But, she couldn't lie to me. She couldn't say, "the bump on your nose is barely noticeable," because again, the mirror held the truth. All she could do to make me feel better was allow me to fix the problem. So, the solution was simple: Get a nose job.

And when I was 15, I did.

The reactions I got from my friends ranged from outraged to supportive. I heard the classic: "it only matters what's on the inside," countless times. My theory is that there are two kinds of people who say that:

1. People who are generally attractive and don't know what it's like to feel unattractive.
2. People who are helplessly unattractive -- so they say it to make themselves feel better, but secretly wish they were a contestant on "Extreme Makeover."

Of course, the inside does matter. But, appearance certainly weighs on confidence and anyone who denies that is only lying to themselves. It isn't superficial -- it's human nature.

Another popular reaction I got was that I should be happy with what God gave me, and that I shouldn't alter my appearance.

Not to spark a religious debate, but God didn't give me my nose. Unfortunate genetics and a family history of large noses gave me my nose. I am almost certain that there is no higher power who placed a bump on my nose for some deeper meaning that us humans cannot understand.

To those naysayers I responded, "Oh, I shouldn't alter my appearance? Then you shouldn't either -- quit waxing your eyebrows and let that unibrow grow in."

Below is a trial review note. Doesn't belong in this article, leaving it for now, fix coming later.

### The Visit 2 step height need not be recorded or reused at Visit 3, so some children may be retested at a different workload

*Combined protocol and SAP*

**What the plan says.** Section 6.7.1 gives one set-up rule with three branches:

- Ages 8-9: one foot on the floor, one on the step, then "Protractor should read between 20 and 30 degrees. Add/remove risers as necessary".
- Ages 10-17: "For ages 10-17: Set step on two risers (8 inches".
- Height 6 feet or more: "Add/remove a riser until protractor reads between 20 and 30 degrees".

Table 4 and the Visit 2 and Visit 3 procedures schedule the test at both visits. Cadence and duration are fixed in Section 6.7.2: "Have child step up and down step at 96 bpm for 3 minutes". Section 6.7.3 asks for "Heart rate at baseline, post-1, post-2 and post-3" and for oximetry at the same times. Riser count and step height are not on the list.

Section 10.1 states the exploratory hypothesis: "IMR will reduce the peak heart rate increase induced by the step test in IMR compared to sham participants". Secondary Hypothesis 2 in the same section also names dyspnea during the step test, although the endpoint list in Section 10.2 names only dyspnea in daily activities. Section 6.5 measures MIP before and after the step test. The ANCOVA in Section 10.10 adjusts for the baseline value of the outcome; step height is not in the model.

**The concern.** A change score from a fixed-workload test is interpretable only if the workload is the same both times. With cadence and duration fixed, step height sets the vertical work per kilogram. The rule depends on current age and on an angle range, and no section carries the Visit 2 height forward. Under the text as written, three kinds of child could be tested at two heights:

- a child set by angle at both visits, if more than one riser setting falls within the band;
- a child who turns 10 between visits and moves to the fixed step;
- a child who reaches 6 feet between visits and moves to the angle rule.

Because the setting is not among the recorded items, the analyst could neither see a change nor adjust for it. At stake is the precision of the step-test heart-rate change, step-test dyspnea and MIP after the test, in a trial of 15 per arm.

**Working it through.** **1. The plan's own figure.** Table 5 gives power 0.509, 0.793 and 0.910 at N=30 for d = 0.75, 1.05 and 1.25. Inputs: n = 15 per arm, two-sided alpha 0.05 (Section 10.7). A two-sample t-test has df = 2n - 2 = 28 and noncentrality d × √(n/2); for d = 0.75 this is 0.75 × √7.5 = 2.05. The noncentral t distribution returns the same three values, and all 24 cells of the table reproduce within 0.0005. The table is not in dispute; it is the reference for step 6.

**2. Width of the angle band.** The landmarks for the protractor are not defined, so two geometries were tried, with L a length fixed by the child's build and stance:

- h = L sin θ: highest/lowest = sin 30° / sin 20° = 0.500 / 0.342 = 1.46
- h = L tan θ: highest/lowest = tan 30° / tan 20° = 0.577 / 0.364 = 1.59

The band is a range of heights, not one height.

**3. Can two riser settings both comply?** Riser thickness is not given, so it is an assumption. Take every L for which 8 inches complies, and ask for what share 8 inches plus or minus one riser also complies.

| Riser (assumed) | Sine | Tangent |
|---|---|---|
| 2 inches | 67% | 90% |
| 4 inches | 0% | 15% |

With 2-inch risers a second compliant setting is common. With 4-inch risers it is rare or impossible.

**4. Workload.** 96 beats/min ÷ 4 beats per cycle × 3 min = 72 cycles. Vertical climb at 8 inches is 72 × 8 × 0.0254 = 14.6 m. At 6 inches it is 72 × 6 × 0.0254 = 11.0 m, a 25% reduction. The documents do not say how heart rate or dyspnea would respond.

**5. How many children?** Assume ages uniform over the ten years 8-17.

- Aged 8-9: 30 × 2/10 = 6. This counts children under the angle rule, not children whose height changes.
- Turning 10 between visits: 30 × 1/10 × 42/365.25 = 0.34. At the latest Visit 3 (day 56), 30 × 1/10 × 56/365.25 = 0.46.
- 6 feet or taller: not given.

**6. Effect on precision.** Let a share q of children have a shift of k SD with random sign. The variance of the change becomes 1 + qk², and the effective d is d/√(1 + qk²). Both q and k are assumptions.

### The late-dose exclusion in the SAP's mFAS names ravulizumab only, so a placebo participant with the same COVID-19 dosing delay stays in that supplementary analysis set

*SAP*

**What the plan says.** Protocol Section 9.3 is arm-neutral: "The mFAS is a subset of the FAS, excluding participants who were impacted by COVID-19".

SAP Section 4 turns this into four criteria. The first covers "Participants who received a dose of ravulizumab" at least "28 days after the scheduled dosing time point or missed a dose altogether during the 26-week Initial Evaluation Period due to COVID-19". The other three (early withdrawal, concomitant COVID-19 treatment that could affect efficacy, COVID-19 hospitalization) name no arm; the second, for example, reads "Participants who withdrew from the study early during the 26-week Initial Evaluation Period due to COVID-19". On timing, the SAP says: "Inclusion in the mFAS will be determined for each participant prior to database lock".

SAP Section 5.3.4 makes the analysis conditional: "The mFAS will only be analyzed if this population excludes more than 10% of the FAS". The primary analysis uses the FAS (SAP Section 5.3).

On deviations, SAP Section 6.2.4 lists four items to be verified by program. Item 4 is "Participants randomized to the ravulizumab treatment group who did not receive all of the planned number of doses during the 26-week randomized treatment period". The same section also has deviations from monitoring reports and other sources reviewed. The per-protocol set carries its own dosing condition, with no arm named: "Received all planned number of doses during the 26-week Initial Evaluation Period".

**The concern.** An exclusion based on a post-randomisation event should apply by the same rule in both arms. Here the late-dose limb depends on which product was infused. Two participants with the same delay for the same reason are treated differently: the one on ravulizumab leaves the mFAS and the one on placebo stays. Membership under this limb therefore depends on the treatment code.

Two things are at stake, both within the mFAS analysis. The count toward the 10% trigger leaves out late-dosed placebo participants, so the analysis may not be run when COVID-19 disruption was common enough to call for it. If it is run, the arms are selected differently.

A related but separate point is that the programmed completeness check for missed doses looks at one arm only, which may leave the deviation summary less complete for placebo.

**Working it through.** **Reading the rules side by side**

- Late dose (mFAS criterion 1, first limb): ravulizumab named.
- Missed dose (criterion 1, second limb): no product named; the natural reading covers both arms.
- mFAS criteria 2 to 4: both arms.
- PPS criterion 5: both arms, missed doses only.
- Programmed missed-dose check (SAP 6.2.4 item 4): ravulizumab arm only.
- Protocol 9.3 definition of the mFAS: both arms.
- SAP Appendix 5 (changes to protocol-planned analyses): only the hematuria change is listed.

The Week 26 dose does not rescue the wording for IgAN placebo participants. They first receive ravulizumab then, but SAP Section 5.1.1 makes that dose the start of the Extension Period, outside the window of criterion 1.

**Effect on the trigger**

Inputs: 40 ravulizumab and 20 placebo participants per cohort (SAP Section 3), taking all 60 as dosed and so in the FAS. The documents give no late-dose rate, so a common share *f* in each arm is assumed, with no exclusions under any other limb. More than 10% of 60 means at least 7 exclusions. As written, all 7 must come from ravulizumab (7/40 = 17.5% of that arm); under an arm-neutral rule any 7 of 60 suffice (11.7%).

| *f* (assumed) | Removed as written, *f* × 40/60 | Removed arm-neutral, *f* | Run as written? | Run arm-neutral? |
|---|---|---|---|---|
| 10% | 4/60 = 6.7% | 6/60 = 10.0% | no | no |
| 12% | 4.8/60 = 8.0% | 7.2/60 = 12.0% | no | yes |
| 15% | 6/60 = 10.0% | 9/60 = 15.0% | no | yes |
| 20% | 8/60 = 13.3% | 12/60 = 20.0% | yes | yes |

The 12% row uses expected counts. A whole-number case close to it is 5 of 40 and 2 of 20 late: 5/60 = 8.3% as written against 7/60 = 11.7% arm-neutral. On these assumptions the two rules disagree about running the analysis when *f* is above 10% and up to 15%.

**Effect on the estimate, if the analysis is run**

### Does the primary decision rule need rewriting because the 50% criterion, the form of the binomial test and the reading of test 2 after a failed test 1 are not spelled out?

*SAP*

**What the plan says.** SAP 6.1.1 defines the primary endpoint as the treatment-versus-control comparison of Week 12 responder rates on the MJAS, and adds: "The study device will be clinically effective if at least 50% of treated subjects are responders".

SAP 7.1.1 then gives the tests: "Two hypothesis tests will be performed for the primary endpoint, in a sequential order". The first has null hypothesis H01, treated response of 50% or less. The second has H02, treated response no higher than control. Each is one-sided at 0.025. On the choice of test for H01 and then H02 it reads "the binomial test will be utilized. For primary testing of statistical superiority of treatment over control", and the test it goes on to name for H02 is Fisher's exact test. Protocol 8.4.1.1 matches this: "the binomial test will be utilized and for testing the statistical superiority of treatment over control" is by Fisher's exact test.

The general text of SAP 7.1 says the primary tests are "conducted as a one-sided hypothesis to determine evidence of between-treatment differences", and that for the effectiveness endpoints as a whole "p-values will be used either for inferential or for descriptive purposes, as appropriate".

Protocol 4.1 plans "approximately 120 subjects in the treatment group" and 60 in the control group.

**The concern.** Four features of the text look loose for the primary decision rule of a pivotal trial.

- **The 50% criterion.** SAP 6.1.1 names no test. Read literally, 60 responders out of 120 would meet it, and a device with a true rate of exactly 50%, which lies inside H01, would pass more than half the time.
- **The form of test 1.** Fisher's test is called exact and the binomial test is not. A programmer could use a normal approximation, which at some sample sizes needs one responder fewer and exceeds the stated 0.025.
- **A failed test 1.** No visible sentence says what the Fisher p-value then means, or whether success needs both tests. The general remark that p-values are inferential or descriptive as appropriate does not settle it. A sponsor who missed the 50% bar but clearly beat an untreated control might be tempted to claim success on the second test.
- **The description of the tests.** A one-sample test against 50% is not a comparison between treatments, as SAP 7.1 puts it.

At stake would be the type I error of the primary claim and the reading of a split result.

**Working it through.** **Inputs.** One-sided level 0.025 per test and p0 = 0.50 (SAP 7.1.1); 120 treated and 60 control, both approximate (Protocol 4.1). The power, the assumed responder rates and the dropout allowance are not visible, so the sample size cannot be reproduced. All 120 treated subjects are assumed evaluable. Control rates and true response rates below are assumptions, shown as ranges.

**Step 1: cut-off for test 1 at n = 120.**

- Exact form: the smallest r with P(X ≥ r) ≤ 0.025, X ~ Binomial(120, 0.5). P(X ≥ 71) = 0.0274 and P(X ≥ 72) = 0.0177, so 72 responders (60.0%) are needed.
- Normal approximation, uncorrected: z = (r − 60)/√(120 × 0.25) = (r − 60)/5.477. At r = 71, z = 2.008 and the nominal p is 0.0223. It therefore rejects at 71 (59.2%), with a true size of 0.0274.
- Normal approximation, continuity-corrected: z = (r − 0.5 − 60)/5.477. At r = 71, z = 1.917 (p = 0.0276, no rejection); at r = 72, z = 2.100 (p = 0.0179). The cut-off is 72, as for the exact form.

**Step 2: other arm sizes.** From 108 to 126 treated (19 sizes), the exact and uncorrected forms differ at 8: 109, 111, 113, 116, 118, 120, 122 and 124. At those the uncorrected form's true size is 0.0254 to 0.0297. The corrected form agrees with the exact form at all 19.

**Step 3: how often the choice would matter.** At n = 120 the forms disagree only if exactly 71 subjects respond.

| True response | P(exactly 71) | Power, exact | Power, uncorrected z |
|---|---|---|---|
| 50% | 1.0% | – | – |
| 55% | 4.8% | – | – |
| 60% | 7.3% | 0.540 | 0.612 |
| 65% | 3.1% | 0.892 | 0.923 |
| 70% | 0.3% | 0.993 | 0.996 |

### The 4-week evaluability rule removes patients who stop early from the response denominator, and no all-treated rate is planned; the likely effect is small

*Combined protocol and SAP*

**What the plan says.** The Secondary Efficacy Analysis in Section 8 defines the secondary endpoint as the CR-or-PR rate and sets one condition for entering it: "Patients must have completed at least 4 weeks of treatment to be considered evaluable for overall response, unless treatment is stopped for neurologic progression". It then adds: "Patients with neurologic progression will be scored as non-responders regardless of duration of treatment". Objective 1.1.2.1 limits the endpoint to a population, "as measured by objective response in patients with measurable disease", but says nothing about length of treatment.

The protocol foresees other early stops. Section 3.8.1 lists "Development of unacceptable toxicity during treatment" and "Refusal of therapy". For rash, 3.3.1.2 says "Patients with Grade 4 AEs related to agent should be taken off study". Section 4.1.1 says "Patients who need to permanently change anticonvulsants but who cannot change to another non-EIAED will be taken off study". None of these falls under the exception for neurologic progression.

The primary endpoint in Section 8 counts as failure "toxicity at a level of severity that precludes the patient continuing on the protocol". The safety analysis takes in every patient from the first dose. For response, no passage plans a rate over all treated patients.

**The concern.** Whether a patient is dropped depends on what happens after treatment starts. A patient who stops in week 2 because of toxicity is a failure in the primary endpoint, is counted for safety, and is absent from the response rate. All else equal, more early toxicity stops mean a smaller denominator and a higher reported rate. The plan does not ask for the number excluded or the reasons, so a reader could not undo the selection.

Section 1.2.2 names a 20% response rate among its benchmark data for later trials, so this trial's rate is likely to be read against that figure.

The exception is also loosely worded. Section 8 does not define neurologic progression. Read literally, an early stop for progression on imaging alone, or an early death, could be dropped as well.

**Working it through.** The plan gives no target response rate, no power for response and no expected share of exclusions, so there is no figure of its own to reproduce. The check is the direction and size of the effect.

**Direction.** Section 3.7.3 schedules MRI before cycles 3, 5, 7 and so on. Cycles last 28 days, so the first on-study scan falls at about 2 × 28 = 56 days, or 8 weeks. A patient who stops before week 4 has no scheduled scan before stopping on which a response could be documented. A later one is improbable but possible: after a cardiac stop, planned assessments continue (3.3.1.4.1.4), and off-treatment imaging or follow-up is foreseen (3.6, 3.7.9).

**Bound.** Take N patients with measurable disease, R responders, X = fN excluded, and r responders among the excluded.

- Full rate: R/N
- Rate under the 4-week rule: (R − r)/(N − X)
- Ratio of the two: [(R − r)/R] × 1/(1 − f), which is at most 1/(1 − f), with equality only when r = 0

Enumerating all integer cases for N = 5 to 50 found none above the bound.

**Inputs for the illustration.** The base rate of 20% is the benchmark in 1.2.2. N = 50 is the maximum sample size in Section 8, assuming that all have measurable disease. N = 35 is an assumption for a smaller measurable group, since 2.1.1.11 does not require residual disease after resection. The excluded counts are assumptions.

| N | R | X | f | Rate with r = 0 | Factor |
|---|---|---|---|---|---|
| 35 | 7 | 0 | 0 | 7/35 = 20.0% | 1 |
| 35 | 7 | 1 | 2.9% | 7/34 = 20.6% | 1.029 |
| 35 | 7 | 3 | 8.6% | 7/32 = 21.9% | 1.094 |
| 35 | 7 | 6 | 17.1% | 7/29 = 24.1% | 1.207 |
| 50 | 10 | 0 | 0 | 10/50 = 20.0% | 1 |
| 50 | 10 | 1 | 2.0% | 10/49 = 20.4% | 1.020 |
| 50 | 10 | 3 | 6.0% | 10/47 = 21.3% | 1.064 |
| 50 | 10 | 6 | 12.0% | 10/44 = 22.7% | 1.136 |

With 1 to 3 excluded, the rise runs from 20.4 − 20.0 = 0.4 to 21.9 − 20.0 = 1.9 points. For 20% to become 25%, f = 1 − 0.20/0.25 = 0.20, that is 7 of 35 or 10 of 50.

Obviously, plastic surgery is riskier and more expensive than eyebrow waxing, but the principle is the same: We all want to look good and feel about about ourselves. The only difference, is that my insecurity couldn't be fixed with a strip of wax.

When the bruises healed, so did my ego. Suddenly, sunglasses shopping became fun and my camera phobia disappeared. The mirror was no longer my enemy. I don't wake up everyday thinking about how awesome my nose is, but even better: I don't think about it at all.

My nose does what it's supposed to do now: It blends in with my face ... and smells things.

I know that I am so fortunate to have parents who could afford the surgery and supported me both financially and emotionally. For that, I am beyond thankful. So, if I become a parent, I will have the same attitude on the subject that my parents did. I can only pray that my kid isn't cursed with my pre-surgery nose. Although, praying won't do any good, because, of course -- God has nothing to do with it.

Jo Parente and Jo Kidente are ParentDish noms de plume, or pen names, used by female members of our editorial team when we want to spill our dirty little secrets but still keep our dignity, and families, intact.

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AdviceMama Says:
Start by teaching him that it is safe to do so.